Even though Wilson Kipsang focused on winning the race, wireless video, among other security efforts, covered his back at the recent New York Marathon. Turn on a kitchen light, and thank a wireless camera for keeping the electric utility’s substation up, running and pumping out those kilowatts. And that No. 8 bus to work? Passengers can lean back in their seats knowing security personnel can view the inside scene in real-time all along the route.
Not everyone’s solution, wireless cameras work well in applications, locations and situations where a hardwired approach can’t work or isn’t allowed and, as a bottom-line bonus, can save money by reducing costs as compared to typical camera infrastructure, installation and maintenance. “Wireless is a tool in the toolbox often to overcome location limitations,” says Charlie Thiel of CSi Integrated Security & Communications, Allentown, Pennsylvania. His advice to end users: “Think video first and wireless second. This is what I want to see when I want to see it.” It’s a secondary transport “choice” but a useful one in certain circumstances.
Mark Schweitzer, engineering manager at G4S Technology, points out that a wireless solution many times depends on cost savings or overcoming the implied permission to hardwire with trenching, as examples.
Wireless cameras can also move as risks change or to cover special events. In other words, a wireless camera can be easily installed, uninstalled and reinstalled elsewhere on a premise, provided there’s a viable power source and signal. As with any choice, there are tradeoffs. Wireless installations are faster, easier and often cheaper to install on the front end than, for example, trenching for hardwired installations, but they can require special skills and knowledge on the back end.
Wireless has its challenges such as a changing environment and RFI/EFI interference, as two examples. The means of transmission can vary depending on location, cost, reliability and preference with point-to-point and point-to-multipoint varying among licensed and unlicensed self-healing mesh, Wi-Fi, cellular (most often 4G LTE) and microwave. There is always the possibility of something getting in the way of line of sight. “In the winter time, imagine trees with leaves. Facilities such as ports have new, ongoing construction that mean rearranging cameras,” points out Schweitzer. And, obviously, if there is no signal for any reason, there is no transmission of video. Likewise for power, but battery-powered and solar-powered cameras with battery backup are available.
So it is not surprising that picking an integrator with wireless video knowledge makes sense. “We have wireless engineers in-house to provide more a reliable system at less cost,” says Thiel.
No doubt, wireless cameras are a niche area. Generally, if possible, copper or fiber is a better way to go, according to Schweitzer. And for many enterprises, IT plays a significant role in networking wireless cameras. At Tampa International Airport, wireless was provided by the IT department. Network radios are an extension of the enterprise network, notes Schweitzer.
Wireless Help and Hinder
- High resolution – depending on camera
- Flexibility – cameras with a carrying “handle”
- Installation – savings on infrastructure, labor
- Remote access – depending on VMS, Internet connection
- Range – depending on transmission type, a limit on distance from camera to signal receiving device
- Signal interference – environmental changes, physical barriers
- Bandwidth – heavy bandwidth use, often incident transmitted thanks to camera analytics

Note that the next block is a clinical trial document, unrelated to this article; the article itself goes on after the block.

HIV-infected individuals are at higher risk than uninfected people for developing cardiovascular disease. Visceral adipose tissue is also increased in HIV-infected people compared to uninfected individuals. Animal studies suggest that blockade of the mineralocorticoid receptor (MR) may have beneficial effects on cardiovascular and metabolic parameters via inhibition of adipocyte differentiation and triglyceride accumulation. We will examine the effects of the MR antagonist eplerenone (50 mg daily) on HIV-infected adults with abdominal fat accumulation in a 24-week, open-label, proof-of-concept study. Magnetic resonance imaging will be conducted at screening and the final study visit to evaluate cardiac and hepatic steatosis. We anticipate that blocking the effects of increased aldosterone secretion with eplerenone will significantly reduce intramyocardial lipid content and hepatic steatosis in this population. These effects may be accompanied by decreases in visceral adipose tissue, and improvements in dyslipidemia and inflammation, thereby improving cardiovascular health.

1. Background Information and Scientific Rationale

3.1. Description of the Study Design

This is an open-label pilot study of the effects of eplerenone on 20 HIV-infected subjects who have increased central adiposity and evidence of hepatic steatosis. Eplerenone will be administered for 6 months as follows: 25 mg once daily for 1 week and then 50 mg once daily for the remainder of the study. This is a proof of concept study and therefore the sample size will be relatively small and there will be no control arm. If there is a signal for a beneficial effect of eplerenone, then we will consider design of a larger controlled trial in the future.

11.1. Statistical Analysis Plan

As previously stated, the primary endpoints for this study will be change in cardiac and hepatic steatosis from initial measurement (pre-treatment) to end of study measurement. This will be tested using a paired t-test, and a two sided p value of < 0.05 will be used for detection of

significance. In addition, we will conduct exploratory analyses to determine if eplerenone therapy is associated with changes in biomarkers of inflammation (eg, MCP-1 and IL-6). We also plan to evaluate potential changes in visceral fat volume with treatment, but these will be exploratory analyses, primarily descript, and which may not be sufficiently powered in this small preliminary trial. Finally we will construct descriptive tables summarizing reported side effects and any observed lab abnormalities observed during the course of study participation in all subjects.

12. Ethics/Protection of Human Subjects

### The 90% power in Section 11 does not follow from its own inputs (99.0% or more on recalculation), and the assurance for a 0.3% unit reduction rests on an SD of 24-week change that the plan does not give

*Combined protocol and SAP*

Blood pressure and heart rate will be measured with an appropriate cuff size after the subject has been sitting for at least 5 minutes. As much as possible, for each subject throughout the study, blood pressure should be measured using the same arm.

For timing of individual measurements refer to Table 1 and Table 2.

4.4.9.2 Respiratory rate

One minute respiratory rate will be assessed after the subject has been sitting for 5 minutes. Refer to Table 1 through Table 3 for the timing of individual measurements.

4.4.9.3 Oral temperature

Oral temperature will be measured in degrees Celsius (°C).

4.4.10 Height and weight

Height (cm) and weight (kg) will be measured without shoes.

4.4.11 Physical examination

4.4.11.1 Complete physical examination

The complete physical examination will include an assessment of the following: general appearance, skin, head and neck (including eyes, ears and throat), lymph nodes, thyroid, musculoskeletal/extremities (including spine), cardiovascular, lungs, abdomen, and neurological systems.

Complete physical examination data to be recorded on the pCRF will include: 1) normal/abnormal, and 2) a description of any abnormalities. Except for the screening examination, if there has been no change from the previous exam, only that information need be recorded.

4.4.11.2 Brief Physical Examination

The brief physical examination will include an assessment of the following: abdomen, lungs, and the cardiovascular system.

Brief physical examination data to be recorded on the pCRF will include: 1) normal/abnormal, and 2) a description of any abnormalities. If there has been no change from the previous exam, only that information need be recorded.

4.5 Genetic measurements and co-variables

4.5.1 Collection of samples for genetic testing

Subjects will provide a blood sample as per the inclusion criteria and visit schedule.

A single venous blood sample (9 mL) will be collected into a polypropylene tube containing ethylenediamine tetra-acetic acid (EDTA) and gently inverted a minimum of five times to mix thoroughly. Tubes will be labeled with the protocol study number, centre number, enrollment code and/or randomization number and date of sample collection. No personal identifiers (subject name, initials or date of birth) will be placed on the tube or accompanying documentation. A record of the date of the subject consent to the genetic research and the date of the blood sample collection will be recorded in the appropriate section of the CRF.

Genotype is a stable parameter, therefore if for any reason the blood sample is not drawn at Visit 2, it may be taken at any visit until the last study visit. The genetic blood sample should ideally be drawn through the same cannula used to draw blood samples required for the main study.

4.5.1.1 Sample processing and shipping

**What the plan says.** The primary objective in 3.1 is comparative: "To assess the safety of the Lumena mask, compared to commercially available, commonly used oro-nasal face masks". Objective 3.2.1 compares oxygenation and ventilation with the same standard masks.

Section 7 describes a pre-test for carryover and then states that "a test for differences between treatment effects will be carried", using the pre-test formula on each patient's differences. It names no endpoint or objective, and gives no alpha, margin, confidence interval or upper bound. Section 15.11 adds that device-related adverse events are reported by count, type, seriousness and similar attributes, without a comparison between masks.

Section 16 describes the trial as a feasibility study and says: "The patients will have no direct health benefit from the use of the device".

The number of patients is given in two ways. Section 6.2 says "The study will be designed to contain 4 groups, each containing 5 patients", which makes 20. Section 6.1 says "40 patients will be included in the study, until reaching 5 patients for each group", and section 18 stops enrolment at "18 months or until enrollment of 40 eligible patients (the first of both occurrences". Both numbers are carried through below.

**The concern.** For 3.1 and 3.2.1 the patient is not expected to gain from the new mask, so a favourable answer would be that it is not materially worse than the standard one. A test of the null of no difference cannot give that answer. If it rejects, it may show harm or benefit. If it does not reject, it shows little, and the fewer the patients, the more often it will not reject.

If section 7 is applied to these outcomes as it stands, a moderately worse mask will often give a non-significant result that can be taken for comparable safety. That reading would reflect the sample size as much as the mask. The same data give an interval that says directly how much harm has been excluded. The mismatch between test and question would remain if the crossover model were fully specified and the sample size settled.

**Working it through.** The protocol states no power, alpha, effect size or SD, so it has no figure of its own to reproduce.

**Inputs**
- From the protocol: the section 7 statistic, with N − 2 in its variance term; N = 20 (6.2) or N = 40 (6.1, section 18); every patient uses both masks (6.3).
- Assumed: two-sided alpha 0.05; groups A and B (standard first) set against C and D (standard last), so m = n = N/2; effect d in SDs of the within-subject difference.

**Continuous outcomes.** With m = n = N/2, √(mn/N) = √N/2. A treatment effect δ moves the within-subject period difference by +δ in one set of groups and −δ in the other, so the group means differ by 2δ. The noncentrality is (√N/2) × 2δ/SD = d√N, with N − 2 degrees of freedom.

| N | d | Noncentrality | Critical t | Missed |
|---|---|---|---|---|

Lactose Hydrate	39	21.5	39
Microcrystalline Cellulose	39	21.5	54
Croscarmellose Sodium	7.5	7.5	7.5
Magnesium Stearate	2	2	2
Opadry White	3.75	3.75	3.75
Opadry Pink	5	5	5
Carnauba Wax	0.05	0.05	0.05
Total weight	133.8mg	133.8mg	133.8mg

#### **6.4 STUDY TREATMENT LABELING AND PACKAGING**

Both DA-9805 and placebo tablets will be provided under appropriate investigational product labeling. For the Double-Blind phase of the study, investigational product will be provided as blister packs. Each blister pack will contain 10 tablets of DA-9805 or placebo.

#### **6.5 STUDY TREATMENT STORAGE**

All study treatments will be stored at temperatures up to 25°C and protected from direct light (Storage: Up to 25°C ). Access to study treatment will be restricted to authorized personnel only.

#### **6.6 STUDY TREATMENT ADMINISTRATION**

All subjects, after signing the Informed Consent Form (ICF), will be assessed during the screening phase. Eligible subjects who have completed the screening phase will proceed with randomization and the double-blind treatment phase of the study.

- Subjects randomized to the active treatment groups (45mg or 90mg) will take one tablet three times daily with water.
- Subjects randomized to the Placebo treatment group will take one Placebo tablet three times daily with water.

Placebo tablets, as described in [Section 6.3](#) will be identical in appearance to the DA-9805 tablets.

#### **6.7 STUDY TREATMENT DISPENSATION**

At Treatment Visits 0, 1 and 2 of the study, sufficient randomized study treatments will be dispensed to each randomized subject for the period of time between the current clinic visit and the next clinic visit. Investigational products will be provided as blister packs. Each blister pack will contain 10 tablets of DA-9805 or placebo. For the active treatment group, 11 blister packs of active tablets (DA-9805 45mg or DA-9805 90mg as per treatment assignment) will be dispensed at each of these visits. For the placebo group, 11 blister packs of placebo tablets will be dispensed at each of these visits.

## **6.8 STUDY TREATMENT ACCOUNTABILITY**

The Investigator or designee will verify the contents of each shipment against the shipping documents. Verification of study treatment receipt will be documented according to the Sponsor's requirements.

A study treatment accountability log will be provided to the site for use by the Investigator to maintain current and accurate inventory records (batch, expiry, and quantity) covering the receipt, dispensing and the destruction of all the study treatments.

As with any application that involves transmission of data, there is an issue of security. Unlike consumer uses of IP video over the Internet, enterprise wireless sets up with additional protection that is constantly monitored. In the Tampa airport example, IT scans everything all the time for vulnerabilities, comments Schweitzer.
Wireless cameras, as part of the November 2014 New York Marathon, prove the strengths of the approach. For that internationally-spotlighted event, the New York Road Runners, the running club that organizes the annual race, and their medical team chose New York City-based networked technology and systems integrator Virsig, LLC of Astoria, New York, to spearhead and execute a security plans as well as to provide technological assistance and direction to increase safety.
The integrator picked Sony as the IP camera of choice along with Firetide for wireless mesh, Milestone Systems and Network Video Technologies. The cameras performed multiple functions ranging from situational awareness at all entrances and exits to threat assessment and personnel management.
Virsig worked to get their system up and running, contending with challenging weather leading up to the race. With the integrator’s experience in wireless transmission and video surveillance system design and installation, the Sony cameras operated to their fullest potential and played a pivotal role in helping to secure the marathon participants and spectators.
Although the marathon takes place during the day, setup was over the course of several preceding days, so cameras had to perform reliably during daytime and nighttime hours. Among the models used, high-definition bullet cameras were equipped with infrared illuminators to provide race coordinators with uninterrupted views, regardless of lighting conditions.
Quality of the picture and ease of installation were top reasons for choosing the cameras, according to Glenn Taylor, Virsig’s executive director. “We had a very short window to get the equipment up and running, and we didn’t have a lot of direct access to the cameras during the actual marathon. This is particularly why we relied on the photo framing and auto focus that’s built into the electronics of the cameras.”
Wireless cameras can also pull more typical security duty; utilities with their remote and many times unmanned substations are adding these flexible solutions.
Covering Remote Facilities
For example, one wireless camera user, a regulated, investor-owned public utility, provides energy service to 3.4-million people across 4,100 square miles, spanning two counties and 25 communities. Recognizing the importance of protecting critical infrastructure, the electric provider has an advanced security and surveillance system complementing a comprehensive protection plan that outlines stringent security standards for its unmanned stations.